Won Leads Gains in Asian Currencies on Fed, South Korean Growth

Asian currencies rose, led by South Korea’s won, as Federal Reserve Chairman Ben S. Bernanke said more U.S. stimulus will be provided if necessary, keeping speculation alive it will have another round of asset purchases.

The Bloomberg-JPMorgan Asia Dollar Index advanced for a third day and the MSCI Asia-Pacific Index of shares climbed the most in a week as Bernanke signaled the central bank stands ready to add to its two rounds of monetary easing if needed. South Korea’s economy expanded at the fastest pace in a year, a central bank report showed today.

“The possibility of a third round of quantitative easing is still very much on the cards,” said Chua Hak Bin, an economist at Bank of America Merrill Lynch in Singapore. “This is supportive of monetary conditions and global growth and will support Asian currencies.”

The won advanced 0.4 percent to 1,136.32 per dollar in Seoul, according to data compiled by Bloomberg. Taiwan’s dollar added 0.4 percent to NT$29.412 and the Philippine peso rose 0.3 percent to 42.525. The Asia Dollar Index, which tracks the region’s 10 most active currencies excluding the yen, touched a one-week high of 116.76 and was up 0.1 percent to 116.72 as of 4:10 p.m. in Hong Kong.

The Fed reiterated its view that borrowing costs are likely to remain “exceptionally low” at least through late 2014. It estimated the world’s largest economy will grow 2.4 percent to 2.9 percent, upgrading a previous prediction for an expansion of 2.2 percent to 2.7 percent.

Faster Growth

Europe may add an annex to its budget treaty spelling out how countries can boost growth as the bloc shifts its emphasis on tackling the debt crisis, a German government official said. The Chinese yuan was little changed at 6.3053 even after the central bank set a record reference rate for the currency.

The won rose for the first time in three days after the Bank of Korea said today gross domestic product rose 0.9 percent in the first quarter from the previous three months, when it gained 0.3 percent.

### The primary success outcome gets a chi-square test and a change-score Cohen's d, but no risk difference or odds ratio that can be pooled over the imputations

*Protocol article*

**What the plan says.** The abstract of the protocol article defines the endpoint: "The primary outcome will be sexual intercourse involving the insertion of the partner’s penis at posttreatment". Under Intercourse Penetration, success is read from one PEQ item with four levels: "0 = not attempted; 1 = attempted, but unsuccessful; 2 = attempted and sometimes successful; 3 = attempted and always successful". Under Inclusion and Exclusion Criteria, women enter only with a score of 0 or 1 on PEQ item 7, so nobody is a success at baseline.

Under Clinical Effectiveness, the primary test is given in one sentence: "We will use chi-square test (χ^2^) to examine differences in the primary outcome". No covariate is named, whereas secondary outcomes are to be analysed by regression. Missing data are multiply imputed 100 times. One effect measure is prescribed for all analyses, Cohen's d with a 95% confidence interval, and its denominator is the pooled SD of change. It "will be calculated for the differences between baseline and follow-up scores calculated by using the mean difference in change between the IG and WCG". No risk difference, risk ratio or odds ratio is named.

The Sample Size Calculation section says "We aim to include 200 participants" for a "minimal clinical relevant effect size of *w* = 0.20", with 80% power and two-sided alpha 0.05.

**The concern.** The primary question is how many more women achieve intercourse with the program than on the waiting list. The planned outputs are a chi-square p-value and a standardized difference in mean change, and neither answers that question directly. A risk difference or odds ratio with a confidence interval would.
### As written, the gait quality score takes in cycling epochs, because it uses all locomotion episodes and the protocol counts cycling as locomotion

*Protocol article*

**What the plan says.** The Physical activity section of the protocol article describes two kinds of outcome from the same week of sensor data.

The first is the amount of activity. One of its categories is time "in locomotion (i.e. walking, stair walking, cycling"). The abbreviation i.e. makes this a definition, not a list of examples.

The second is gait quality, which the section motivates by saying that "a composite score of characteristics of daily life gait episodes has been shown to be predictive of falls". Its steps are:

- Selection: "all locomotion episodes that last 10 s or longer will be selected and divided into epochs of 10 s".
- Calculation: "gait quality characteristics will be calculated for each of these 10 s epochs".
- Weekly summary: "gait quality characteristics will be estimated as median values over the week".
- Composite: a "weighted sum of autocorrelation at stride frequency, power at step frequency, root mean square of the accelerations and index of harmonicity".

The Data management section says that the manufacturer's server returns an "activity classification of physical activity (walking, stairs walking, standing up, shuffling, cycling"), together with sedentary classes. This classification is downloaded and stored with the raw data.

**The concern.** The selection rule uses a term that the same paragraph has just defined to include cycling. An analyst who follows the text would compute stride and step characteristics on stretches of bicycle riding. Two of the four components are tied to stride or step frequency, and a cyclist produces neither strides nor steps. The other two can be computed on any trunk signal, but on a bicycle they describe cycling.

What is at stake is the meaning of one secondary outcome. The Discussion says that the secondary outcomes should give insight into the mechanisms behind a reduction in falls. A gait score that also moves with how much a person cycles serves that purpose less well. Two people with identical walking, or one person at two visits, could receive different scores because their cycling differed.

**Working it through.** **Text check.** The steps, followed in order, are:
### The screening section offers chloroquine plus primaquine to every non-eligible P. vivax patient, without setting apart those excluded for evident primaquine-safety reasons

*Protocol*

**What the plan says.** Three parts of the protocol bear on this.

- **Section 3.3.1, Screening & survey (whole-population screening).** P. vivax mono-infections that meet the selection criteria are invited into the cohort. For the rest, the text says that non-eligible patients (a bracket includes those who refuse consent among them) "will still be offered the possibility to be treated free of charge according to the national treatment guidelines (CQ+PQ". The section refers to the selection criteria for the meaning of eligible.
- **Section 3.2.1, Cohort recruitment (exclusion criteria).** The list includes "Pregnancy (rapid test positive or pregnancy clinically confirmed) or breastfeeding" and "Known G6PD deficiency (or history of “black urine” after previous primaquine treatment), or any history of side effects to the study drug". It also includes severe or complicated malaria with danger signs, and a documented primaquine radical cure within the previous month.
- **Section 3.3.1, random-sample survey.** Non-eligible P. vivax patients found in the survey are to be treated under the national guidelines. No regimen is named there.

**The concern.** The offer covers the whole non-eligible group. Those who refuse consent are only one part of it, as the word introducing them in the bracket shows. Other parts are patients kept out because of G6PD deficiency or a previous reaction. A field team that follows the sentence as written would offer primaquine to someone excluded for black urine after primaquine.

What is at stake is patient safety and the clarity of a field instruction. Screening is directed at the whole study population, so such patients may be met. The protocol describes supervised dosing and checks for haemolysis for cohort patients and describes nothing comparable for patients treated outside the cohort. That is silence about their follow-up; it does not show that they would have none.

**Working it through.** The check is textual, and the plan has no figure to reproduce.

North Korea’s state media said this week that a special action squad will turn South’s government into ashes within three to four minutes using “unprecedented peculiar means and methods of our own style.”

“External factors are favorable for the won today,” said Kim Sung Soon, chief currency dealer at Industrial Bank of Korea (024110) in Seoul. “Risks related to North Korea persist, but I expect this issue to affect currency markets only if their action really happens.”

Taiwan Dollar

Taiwan’s dollar rose to a three-week high as exchange data showed global funds bought $104 million more local stocks than they sold in the first three days of this week, boosting net purchases this year to $3.8 billion.

“Bernanke’s comments spurred risk-taking,” said Samson Tu, a Taipei-based fund manager at Uni-President Assets Management Corp., who helps manage $1.6 billion of fixed-income securities. “It’s boosting the Taiwan dollar and regional currencies.”

Elsewhere, Malaysia’s ringgit added 0.3 percent to 3.0505 per dollar and Thailand’s baht rose 0.2 percent to 30.88. Indonesia’s rupiah held steady at 9,191 and India’s rupee was little changed at 52.55.

To contact the reporters on this story: Yumi Teso in Bangkok at yteso1@bloomberg.net; Liau Y-Sing in Kuala Lumpur at yliau@bloomberg.net

To contact the editor responsible for this story: Sandy Hendry at shendry@bloomberg.net

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